Unlawful Driver’s License Discrimination

Unlawful Driver’s License Discrimination

California law forbids several forms of driver’s license discrimination. As a general matter, employers cannot require a driver’s license as a condition of employment. In more specific contexts, employers and other businesses that cater to the public cannot discriminate against Californians who hold driver’s licenses that have been issued notwithstanding the licensee’s inability to prove citizenship or other lawful residence in the United States, or whose driver’s licenses accurately reflect their gender identity.

General Prohibition on Driver’s License Discrimination

In general, your employer may not require you to possess or present a valid driver’s license as a condition of employment. Employers may ask for a valid driver’s license if state or federal law otherwise requires one; and an employer may have a policy of requiring a driver’s license, but only if it applies the policy uniformly, and if having a license is related to a legitimate business purpose.

Driver’s License Discrimination as a Form of National Origin Discrimination

In the more specific context of national origin discrimination, under Section 12801.9 of the Vehicle Code, the Department of Motor Vehicles must issue an original driver’s license to an otherwise qualified applicant even if the applicant cannot prove his or her presence in the United States is authorized under federal law. The same law makes it illegal to discriminate against a person who “holds or presents” such a license.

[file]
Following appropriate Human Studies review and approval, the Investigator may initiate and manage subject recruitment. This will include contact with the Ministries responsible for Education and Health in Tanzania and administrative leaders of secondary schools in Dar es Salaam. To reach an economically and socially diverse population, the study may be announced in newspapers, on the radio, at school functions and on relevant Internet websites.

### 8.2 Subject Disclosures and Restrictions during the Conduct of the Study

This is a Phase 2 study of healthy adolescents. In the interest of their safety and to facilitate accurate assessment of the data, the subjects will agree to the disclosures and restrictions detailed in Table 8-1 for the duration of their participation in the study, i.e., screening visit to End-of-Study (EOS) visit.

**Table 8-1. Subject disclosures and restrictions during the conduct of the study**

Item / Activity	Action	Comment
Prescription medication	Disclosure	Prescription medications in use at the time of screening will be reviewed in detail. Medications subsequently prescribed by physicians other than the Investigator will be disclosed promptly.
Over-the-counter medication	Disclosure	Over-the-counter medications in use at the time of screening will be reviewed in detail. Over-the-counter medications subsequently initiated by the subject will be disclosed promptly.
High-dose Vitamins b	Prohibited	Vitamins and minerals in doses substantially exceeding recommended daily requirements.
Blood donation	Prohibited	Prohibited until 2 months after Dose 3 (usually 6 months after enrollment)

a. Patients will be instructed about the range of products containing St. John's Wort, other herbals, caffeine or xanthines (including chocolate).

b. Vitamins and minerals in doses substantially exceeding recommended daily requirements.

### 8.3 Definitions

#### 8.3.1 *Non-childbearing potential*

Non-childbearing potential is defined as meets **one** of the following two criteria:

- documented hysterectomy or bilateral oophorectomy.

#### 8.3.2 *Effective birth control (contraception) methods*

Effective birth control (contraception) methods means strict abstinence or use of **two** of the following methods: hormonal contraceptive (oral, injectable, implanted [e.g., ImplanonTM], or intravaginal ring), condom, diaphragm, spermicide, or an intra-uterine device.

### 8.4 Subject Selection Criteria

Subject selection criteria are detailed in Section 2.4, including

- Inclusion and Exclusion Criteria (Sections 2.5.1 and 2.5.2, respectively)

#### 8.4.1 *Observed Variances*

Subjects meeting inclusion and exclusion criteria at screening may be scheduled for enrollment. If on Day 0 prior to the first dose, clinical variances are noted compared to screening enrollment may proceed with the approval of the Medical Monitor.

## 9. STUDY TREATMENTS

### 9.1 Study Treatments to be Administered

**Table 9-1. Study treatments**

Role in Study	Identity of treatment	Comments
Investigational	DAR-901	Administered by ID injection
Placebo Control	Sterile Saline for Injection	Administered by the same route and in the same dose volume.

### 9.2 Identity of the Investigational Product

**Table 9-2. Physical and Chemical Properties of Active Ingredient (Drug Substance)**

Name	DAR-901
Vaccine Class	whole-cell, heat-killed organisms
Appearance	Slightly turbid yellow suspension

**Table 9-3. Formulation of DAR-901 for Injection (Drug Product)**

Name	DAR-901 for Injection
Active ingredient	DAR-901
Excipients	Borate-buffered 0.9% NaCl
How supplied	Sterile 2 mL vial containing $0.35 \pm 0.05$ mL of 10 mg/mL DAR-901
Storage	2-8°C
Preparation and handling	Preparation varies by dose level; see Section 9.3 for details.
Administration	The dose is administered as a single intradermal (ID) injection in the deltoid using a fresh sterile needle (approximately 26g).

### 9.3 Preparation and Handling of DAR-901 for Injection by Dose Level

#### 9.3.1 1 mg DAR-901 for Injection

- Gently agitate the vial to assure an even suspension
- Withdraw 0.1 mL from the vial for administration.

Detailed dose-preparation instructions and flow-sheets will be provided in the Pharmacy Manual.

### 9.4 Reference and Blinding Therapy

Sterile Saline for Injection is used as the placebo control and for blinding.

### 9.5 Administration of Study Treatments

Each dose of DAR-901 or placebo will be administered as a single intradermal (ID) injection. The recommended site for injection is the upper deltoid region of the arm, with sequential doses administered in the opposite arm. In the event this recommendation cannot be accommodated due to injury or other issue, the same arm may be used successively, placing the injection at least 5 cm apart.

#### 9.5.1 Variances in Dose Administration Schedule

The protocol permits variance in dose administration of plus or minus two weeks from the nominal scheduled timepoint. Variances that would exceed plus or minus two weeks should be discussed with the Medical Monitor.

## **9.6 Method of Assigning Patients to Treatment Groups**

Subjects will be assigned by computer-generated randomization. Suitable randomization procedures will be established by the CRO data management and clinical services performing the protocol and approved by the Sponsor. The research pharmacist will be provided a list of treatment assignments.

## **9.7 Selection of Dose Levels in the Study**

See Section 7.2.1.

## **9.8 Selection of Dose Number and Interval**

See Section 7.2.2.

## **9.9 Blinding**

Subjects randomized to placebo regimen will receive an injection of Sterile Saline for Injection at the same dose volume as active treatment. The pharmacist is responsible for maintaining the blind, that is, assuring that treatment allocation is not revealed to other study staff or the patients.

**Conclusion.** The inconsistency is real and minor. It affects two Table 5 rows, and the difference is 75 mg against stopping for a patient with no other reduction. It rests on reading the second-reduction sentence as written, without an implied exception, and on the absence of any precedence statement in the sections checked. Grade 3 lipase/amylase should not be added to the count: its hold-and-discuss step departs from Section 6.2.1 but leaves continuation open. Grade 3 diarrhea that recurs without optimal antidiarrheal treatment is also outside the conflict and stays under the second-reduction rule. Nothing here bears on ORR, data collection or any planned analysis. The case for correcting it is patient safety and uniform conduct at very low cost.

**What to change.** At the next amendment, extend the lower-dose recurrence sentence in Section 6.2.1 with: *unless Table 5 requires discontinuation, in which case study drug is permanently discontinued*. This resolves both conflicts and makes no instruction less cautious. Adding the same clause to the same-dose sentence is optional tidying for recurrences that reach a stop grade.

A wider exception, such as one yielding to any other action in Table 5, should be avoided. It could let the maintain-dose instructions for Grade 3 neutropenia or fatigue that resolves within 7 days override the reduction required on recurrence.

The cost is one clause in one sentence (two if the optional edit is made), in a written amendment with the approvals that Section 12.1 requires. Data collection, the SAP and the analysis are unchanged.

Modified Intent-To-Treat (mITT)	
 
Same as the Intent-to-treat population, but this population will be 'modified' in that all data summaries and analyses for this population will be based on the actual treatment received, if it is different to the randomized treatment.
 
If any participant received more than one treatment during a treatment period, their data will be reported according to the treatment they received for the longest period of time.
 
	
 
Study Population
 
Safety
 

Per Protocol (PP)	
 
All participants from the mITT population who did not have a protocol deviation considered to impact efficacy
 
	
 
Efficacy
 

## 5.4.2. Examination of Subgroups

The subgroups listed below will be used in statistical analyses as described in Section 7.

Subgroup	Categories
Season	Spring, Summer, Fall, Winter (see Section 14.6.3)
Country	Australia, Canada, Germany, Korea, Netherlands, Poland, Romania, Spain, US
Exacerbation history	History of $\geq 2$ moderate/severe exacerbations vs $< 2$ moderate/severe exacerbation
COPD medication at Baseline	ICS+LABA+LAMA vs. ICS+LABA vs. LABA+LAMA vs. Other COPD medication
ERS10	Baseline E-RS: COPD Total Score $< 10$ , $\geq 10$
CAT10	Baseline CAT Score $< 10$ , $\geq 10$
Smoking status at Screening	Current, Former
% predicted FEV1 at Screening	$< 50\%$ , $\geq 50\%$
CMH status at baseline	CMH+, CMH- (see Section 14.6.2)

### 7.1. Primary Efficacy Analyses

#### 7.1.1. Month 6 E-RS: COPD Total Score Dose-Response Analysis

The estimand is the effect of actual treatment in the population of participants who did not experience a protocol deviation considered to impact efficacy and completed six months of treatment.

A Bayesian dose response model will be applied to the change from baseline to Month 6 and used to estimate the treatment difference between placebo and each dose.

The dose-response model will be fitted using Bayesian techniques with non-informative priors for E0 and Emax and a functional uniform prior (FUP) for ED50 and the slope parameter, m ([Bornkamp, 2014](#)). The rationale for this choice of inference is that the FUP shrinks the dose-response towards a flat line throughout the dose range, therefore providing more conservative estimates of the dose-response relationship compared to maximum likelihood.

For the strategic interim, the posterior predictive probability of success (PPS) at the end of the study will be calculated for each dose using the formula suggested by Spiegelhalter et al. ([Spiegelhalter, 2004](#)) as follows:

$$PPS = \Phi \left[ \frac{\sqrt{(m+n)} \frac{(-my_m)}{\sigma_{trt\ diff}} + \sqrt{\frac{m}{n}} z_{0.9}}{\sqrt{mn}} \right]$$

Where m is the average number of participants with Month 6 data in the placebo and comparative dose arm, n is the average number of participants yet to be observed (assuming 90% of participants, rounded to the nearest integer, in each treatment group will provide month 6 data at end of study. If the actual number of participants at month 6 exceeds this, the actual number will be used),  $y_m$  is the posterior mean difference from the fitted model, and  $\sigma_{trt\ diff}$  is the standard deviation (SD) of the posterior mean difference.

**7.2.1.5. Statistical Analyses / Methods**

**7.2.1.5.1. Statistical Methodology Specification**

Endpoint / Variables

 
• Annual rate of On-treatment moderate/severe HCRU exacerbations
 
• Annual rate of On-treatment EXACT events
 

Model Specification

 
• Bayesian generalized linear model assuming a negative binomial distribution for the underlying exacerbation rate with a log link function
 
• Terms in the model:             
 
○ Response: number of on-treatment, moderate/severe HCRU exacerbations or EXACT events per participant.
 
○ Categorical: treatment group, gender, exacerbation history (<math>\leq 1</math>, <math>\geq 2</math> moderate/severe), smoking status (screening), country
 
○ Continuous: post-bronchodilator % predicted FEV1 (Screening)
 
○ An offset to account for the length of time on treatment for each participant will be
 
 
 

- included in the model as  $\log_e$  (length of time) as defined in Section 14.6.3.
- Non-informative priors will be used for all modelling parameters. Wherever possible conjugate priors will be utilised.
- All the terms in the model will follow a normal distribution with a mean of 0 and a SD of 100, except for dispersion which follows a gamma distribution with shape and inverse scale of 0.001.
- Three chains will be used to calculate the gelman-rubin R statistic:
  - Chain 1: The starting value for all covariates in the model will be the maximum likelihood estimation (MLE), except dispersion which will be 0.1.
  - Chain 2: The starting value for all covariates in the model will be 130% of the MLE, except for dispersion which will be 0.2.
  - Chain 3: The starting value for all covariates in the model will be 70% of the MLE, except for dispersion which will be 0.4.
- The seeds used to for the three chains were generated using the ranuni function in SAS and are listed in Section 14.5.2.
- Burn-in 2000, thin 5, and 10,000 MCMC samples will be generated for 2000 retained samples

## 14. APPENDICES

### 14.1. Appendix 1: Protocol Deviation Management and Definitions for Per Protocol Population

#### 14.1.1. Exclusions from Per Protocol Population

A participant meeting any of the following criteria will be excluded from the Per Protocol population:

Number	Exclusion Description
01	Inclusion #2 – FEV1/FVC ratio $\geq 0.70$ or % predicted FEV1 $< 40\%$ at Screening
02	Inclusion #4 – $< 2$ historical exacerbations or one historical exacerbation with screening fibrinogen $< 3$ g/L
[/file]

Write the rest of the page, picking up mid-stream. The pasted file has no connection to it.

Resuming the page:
Under California’s Fair Employment and Housing Act (“FEHA”), “national origin” discrimination includes but is not limited to, discrimination on the basis of possessing a driver’s license granted under Section 12801.9. Thus, assuming an employer could lawfully require an employee to have a valid driver’s license—subject to the general caveats that prevent employers from indiscriminately requiring licenses—the employer cannot refuse to accept a license issued under Section 12801.9, or otherwise treat an employee differently because he or she has such a license.

Even more broadly, the Unruh Civil Rights Act prevents businesses that are open to the public from discriminating against anyone who holds a driver’s license issued under Section 12801.9. The Unruh Act applies to businesses like bars, restaurants, and hotels; as well as landlords and real estate agents; and many other “business establishments.” It could be a violation of the Unruh Act for a covered business establishment to refuse service to a person holding a non-citizen driver’s license, or even to charge that person a different rate for goods or services.

Driver’s License Discrimination as a Form of Gender Discrimination

Beginning in January 2019, Californians could opt to select an “X” (instead of an “M” or an “F”) as a “gender nonbinary” marker on their driver’s licenses. It could be a violation of the FEHA or the Unruh Act if an employer or public business discriminated against a person who chose to have

an “X” driver’s license because California law broadly forbids discrimination on the basis of gender and gender identity.

Discrimination on any of these bases could be overt and easy to recognize, such as a car rental company refusing to rent a car to a person with an “X” or Section 12801.9 license. It could also be subtle and difficult to discern, such as where an employer refuses to hire a person who holds one of those licenses for a job where a license is a requirement, even though that person is the best qualified candidate. Whether or not an action is unlawfully discriminatory will depend on the facts and circumstances of a given situation. If you feel you have been discriminated against because of a failure to have a driver’s license, or because of what is on your driver’s license, contact an experienced attorney who can advise whether your rights have been violated.

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